Ricky Church reviews Transformers IDW Collection Phase Two – Volume 9…
IDW’s deluxe collections of their previous Transformers continuity have now reached a ninth volume, combining stories from Transformers, More Than Meets The Eye and Windblade into one book. The titles mostly have a different tone and feel to each other, particularly More Than Meets The Eye‘s crazy and meta-filled narrative, but each is enjoyable and feeds into another in either slight or big ways, making everything feel fairly cohesive. The writing from John Barber, James Roberts and Mairghread Scott focuses on the characters to a great degree while also providing some interesting plots and story developments. The visuals from the various artists also make the book a treat for readers with plenty of great imagery on the many Autobots, Decepticons or other bots. For anyone who has enjoyed IDW’s efforts in collecting their stories in a mostly continuity correct method, the new volume is an entertaining read.
Beginning with IDW’s crossover event Combiner Wars, the story follows Optimus Prime as he returns to Cybertron and helps Windblade welcome her colony of Caminus to the planet only for Starscream to try creating and controlling new combiners in an effort to gain more power. It also sees tensions between Optimus and his longtime trusted friend and advisor Prowl rise as the latter bot takes increasingly dark and drastic measures to stop Starscream. It’s a fairly good story with an intricate plot as Optimus, Windblade, Prowl and Starscream navigate around each other, but it also feels the influence of corporate meddling as Habro was putting out a relatively unrelated Combiner Wars toyline for the Transformers franchise and wanted the comic to act as a tie-in. While John Barber and Mairghread Scott did build up to the event, specifically in Barber’s Transformers issues in the previous collected volume, it still puts a bit of a screeching halt to the events on Earth with Galvatron, a fact that is made more apparent by the event’s epilogue and the book’s final issue.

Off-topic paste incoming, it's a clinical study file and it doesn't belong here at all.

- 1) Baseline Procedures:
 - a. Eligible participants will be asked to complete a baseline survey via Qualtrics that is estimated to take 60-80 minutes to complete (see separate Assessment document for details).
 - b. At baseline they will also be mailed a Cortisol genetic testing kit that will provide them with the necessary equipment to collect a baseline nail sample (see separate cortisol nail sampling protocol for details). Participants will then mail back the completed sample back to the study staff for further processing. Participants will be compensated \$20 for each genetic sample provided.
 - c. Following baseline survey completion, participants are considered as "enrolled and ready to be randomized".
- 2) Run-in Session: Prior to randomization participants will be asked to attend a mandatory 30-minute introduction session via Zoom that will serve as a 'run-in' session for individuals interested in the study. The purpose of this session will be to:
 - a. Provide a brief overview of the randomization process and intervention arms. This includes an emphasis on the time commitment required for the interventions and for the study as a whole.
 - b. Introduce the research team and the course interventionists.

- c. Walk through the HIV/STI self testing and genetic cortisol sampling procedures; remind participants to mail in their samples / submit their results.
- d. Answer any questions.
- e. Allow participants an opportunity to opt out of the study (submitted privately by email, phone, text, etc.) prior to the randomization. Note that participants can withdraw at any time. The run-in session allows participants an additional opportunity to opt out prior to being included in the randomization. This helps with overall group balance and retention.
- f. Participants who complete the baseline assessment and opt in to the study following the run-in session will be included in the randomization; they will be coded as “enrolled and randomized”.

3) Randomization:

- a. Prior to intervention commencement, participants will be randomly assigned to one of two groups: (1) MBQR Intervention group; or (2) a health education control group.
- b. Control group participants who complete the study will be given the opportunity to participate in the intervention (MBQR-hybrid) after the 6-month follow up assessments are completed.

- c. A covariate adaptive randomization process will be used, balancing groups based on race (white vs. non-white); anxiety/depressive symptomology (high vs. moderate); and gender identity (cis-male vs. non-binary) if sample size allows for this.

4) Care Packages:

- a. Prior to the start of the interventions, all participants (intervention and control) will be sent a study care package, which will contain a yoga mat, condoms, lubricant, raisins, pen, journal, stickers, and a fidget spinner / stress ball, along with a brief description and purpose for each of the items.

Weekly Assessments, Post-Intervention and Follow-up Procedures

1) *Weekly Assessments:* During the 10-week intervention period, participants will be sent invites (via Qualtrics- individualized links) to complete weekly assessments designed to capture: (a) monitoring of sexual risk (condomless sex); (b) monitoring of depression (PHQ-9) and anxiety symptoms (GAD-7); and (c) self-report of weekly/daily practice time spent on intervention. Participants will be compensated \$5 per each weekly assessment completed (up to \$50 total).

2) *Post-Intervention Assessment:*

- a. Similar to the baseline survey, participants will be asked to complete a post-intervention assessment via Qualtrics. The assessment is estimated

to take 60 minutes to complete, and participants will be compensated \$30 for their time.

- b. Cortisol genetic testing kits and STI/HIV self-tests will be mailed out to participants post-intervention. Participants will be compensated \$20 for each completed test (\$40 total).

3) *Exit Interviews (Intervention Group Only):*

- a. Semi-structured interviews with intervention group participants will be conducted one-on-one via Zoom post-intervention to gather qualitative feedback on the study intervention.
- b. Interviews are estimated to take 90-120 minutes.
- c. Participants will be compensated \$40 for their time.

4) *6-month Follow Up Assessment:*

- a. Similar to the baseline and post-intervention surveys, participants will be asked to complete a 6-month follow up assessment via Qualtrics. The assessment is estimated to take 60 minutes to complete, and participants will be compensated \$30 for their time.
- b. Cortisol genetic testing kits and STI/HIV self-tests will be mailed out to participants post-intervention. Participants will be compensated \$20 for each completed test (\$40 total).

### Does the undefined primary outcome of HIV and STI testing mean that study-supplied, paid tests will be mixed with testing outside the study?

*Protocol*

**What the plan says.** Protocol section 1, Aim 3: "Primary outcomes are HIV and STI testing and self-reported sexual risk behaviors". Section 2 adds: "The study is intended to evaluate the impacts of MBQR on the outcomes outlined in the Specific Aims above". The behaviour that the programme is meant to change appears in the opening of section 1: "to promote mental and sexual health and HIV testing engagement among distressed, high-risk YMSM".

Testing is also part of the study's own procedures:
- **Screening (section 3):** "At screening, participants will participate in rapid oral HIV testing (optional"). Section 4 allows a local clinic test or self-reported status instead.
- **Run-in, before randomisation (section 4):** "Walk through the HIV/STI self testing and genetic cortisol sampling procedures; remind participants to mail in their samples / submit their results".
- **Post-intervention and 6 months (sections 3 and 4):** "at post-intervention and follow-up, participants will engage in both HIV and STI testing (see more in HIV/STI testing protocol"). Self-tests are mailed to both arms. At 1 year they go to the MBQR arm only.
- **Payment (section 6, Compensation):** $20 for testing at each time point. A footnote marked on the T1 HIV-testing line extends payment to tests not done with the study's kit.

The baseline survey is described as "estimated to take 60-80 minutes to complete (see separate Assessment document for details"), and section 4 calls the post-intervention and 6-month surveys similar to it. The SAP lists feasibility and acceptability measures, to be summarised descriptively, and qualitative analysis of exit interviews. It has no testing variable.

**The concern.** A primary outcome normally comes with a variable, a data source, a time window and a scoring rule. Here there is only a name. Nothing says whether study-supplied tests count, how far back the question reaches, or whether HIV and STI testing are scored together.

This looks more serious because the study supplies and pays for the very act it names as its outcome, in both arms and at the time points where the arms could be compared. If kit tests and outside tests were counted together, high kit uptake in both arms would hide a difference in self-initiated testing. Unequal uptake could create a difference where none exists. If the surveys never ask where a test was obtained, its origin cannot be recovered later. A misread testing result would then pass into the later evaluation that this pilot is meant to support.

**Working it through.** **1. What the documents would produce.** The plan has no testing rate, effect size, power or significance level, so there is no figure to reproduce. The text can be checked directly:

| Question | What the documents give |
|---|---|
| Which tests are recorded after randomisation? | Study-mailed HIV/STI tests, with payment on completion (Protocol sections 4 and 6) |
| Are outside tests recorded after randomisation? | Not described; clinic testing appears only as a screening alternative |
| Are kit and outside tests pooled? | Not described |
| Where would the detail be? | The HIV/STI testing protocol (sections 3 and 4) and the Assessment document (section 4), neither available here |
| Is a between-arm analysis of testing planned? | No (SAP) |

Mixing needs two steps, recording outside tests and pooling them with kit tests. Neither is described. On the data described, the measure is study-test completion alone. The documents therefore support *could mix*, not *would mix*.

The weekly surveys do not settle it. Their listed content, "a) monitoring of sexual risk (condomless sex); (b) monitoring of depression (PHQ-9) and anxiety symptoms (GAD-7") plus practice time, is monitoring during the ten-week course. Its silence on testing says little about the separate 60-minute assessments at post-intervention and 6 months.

Even with the corporate influence, Combiner Wars is a fairly entertaining story and more complex than one might assume for a story featuring multiple combiners and plenty of brawls between them. There’s just as much political intrigue as there is action as Starscream plots away and moves people around like chess pieces while Cybertron makes contact with a lost colony for the first time in millions of years. An added wrench to both Starscream and Optimus’ plans is the fact Windblade’s people believed a Prime – any Prime – is essentially a prophet carries the word of their god. Optimus’ reaction to this news is interesting as is his willingness to play into their beliefs to complicate Starscream’s plans. Meanwhile, everyone has to contend with Prowl’s increasingly drastic ‘by whatever means necessary’ methods to save the universe his way. Both Barber and Scott handle the characterizations of the cast, whether old or new, nicely as they come to grips with their new reality. Optimus and Prowl’s tense relationship also gets a nice focus as things finally come to a head with Barber providing an emotionally complicated confrontation between them.